The text of the Broadcasting Services Amendment (Digital Television and Datacasting) Bill 2000, the Explanatory Memorandum, Second Reading Speeches and Bills Digest can be obtained from this page. The Bill was the subject of a debate in the Senate on the 19, 21 and 22 June, with the Committee Stage (27, 28 and 29 June) resulting in significant amendments. The relevant Hansards can be downloaded from this page. The Bill was also the subject of a Report by the Senate Environment, Communications, Information Technology and the Arts Legislation Committee.

The Broadcasting Services Amendment (Digital Television and Datacasting) Act 2000 made substantial amendments to the Broadcasting Services Act 1992 to refine arrangements for the introduction of digital television. The most significant of these were:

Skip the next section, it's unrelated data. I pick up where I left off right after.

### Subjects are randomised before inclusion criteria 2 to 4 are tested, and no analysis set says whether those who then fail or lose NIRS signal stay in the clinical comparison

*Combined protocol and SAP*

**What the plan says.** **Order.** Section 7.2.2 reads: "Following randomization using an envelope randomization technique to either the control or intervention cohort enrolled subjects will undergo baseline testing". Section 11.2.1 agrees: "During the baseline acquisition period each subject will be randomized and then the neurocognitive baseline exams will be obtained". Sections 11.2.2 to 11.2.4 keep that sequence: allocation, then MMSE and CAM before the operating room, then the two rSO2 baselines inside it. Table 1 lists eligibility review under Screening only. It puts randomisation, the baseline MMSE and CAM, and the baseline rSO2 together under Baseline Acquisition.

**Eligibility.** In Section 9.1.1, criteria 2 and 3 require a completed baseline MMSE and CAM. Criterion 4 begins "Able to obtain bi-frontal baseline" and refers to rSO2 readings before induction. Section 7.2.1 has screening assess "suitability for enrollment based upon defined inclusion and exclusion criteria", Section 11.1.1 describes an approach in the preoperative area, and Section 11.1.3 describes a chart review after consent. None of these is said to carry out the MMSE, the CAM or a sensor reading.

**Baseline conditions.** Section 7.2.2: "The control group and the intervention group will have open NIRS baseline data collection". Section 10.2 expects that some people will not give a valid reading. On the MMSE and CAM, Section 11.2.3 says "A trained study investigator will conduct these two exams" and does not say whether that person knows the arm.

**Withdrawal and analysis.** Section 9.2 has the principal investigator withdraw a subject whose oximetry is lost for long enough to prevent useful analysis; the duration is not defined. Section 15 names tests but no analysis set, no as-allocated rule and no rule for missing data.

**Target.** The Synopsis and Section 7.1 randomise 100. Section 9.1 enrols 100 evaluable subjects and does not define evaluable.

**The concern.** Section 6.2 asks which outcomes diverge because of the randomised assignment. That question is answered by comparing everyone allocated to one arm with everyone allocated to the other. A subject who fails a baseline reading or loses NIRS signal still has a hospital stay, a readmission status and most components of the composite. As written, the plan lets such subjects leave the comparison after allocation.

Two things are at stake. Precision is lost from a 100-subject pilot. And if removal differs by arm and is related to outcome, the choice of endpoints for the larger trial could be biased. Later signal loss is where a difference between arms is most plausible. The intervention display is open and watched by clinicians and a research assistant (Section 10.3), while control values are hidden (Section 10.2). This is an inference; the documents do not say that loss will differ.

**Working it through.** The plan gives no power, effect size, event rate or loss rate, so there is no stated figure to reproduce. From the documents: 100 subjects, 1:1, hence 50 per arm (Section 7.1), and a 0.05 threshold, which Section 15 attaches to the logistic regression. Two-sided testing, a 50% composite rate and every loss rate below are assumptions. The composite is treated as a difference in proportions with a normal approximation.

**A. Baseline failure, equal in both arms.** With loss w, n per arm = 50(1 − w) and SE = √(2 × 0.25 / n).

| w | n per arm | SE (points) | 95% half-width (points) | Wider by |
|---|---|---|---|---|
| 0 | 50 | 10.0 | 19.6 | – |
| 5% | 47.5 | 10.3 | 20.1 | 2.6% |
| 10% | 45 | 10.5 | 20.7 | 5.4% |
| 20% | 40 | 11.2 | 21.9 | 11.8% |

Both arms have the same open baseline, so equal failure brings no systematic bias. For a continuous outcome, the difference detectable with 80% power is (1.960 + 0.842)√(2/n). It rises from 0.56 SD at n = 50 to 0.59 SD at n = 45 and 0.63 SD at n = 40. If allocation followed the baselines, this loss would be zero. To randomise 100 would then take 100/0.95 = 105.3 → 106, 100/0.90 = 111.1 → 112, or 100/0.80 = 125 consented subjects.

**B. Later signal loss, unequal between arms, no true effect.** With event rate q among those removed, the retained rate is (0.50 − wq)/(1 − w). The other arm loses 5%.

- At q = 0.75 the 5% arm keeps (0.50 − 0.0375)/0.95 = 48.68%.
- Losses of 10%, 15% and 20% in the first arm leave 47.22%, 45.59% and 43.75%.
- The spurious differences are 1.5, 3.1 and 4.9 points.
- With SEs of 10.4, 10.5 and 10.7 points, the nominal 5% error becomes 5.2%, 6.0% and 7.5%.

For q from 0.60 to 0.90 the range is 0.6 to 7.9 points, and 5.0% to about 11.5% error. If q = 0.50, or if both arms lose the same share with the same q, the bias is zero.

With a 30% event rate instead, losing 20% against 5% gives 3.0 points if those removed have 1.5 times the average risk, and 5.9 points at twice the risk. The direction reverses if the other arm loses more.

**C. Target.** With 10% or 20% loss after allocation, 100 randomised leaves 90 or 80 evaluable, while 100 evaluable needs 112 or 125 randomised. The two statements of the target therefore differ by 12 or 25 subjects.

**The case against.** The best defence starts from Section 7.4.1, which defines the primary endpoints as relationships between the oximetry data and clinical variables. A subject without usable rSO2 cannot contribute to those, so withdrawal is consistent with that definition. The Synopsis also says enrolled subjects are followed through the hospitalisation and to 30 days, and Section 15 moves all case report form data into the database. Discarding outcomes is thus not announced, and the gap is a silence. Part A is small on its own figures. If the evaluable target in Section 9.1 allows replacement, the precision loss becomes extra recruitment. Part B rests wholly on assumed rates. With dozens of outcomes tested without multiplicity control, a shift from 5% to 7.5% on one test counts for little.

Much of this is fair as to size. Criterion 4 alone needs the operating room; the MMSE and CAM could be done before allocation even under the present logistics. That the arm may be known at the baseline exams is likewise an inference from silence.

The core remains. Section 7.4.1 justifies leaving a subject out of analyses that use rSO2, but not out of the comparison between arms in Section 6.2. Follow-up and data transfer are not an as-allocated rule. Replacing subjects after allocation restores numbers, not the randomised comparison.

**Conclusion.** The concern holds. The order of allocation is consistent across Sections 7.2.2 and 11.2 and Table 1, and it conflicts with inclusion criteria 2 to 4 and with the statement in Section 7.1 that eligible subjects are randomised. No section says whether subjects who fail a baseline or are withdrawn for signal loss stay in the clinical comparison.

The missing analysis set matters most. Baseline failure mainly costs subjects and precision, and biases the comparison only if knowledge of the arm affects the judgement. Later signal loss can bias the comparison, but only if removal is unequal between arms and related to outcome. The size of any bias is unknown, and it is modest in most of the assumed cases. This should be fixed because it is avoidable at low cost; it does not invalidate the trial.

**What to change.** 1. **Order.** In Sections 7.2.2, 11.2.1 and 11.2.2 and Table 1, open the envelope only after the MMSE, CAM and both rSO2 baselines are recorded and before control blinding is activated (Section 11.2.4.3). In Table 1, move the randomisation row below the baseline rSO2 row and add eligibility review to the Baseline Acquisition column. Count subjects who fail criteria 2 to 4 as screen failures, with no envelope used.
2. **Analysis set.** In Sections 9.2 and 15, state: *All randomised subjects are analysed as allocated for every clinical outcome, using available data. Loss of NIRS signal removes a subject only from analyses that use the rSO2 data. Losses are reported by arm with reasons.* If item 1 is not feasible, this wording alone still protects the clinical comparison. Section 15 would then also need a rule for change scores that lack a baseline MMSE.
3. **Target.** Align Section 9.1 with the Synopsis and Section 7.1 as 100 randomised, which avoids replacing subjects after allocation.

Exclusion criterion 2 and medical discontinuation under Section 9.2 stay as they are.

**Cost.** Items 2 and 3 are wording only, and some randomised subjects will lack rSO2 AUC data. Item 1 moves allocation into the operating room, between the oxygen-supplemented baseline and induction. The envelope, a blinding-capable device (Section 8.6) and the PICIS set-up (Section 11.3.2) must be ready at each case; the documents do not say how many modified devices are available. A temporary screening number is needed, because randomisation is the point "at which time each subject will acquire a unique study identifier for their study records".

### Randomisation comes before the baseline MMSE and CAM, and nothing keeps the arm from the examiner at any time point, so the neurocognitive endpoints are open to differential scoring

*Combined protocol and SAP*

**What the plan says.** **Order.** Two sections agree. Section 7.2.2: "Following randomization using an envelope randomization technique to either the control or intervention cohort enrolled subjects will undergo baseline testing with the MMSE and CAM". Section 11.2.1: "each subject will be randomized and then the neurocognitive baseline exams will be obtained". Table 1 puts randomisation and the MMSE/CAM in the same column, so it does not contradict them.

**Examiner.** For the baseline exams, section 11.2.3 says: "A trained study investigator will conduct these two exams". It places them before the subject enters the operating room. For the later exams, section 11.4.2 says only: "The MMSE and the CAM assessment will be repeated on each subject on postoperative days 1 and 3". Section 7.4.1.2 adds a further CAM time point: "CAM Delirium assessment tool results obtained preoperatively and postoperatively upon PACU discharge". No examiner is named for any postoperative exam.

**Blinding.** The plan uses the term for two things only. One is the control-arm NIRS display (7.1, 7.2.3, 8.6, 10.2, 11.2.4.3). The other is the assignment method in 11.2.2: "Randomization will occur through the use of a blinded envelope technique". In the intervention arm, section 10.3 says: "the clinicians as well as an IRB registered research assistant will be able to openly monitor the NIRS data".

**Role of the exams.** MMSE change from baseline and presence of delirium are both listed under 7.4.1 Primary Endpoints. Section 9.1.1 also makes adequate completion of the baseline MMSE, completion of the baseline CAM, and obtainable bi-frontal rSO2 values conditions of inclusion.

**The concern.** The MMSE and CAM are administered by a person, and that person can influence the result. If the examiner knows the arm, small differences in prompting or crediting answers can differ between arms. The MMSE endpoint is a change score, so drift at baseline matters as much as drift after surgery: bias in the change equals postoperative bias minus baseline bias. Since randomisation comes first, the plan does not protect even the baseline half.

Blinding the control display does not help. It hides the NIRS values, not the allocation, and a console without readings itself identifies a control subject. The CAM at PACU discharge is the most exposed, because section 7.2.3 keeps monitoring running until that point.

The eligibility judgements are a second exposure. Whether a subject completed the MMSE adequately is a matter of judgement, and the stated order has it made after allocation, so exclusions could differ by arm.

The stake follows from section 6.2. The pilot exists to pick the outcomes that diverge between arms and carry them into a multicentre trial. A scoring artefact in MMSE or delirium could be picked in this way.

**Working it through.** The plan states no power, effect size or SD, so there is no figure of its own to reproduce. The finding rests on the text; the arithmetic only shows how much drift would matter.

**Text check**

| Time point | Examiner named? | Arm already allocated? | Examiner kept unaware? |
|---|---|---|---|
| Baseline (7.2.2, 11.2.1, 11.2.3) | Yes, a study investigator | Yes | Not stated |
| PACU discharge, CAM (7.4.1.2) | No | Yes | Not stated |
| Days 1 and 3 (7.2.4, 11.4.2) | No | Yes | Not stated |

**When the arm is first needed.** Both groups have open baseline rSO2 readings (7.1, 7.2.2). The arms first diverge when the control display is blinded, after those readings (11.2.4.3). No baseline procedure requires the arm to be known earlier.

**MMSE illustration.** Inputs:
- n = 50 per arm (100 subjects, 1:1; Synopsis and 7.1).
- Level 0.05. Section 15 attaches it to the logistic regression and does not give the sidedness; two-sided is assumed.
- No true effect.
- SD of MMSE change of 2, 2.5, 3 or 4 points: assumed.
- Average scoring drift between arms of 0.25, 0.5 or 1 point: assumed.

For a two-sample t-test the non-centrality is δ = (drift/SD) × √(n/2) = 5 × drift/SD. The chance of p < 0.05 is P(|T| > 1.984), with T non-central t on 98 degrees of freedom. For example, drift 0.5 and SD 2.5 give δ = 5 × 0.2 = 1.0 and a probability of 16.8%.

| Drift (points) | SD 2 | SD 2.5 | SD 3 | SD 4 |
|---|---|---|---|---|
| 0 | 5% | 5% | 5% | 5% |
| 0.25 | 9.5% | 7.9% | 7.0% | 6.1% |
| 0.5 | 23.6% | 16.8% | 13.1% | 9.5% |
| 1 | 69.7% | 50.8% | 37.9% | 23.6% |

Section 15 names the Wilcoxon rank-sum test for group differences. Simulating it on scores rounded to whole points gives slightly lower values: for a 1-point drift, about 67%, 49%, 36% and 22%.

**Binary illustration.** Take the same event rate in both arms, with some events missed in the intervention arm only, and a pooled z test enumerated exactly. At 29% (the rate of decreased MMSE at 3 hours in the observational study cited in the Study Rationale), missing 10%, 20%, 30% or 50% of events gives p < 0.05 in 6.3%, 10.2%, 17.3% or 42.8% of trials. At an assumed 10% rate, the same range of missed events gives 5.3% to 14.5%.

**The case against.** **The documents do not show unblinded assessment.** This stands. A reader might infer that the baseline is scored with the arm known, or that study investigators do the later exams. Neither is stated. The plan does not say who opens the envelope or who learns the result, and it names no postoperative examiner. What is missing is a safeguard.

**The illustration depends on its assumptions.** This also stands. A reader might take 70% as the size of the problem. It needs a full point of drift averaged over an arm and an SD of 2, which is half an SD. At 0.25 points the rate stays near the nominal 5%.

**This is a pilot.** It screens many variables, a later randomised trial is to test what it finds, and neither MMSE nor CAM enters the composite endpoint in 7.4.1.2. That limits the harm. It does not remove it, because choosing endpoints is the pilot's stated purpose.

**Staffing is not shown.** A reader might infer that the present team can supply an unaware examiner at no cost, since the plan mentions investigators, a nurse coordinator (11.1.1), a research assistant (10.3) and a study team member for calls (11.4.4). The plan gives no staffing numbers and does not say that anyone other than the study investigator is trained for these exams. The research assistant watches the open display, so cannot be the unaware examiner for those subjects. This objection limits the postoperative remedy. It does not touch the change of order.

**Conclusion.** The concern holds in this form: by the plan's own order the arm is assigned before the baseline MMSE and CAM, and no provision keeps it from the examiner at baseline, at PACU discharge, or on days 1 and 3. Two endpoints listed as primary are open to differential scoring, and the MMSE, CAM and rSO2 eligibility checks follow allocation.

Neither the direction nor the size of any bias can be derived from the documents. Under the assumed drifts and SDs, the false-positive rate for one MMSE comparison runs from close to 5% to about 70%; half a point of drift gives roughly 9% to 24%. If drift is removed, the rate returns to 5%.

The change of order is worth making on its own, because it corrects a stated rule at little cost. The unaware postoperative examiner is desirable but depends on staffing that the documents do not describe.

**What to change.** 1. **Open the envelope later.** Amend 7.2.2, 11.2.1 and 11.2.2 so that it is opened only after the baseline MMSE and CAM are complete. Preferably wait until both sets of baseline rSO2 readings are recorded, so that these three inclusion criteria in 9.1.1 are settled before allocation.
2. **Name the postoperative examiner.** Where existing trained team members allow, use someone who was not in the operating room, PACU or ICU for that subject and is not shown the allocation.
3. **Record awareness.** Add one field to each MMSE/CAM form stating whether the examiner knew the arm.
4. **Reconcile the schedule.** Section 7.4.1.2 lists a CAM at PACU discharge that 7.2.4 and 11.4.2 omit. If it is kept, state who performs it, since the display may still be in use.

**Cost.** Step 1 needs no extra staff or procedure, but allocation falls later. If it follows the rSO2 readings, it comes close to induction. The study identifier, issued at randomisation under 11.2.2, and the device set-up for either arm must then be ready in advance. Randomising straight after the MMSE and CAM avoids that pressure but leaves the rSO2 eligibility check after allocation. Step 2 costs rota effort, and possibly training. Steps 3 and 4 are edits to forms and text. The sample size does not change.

• the requirement for broadcasters to transmit a standard definition digital television (SDTV) signal at all times and at least 20 hours per week of high definition digital broadcasts (HDTV);
  • provisions to enable the ABC and SBS to multi-channel certain kinds of programs; and
  • provisions to permit digital program enhancement content and electronic program guides.

All mainland capital city stations were required to begin transmitting full-time digital services from 1 January 2001, although the analog signals would be simulcast until at least 2008. The requirement for 20 hours of HDTV would take effect from the end of 2002.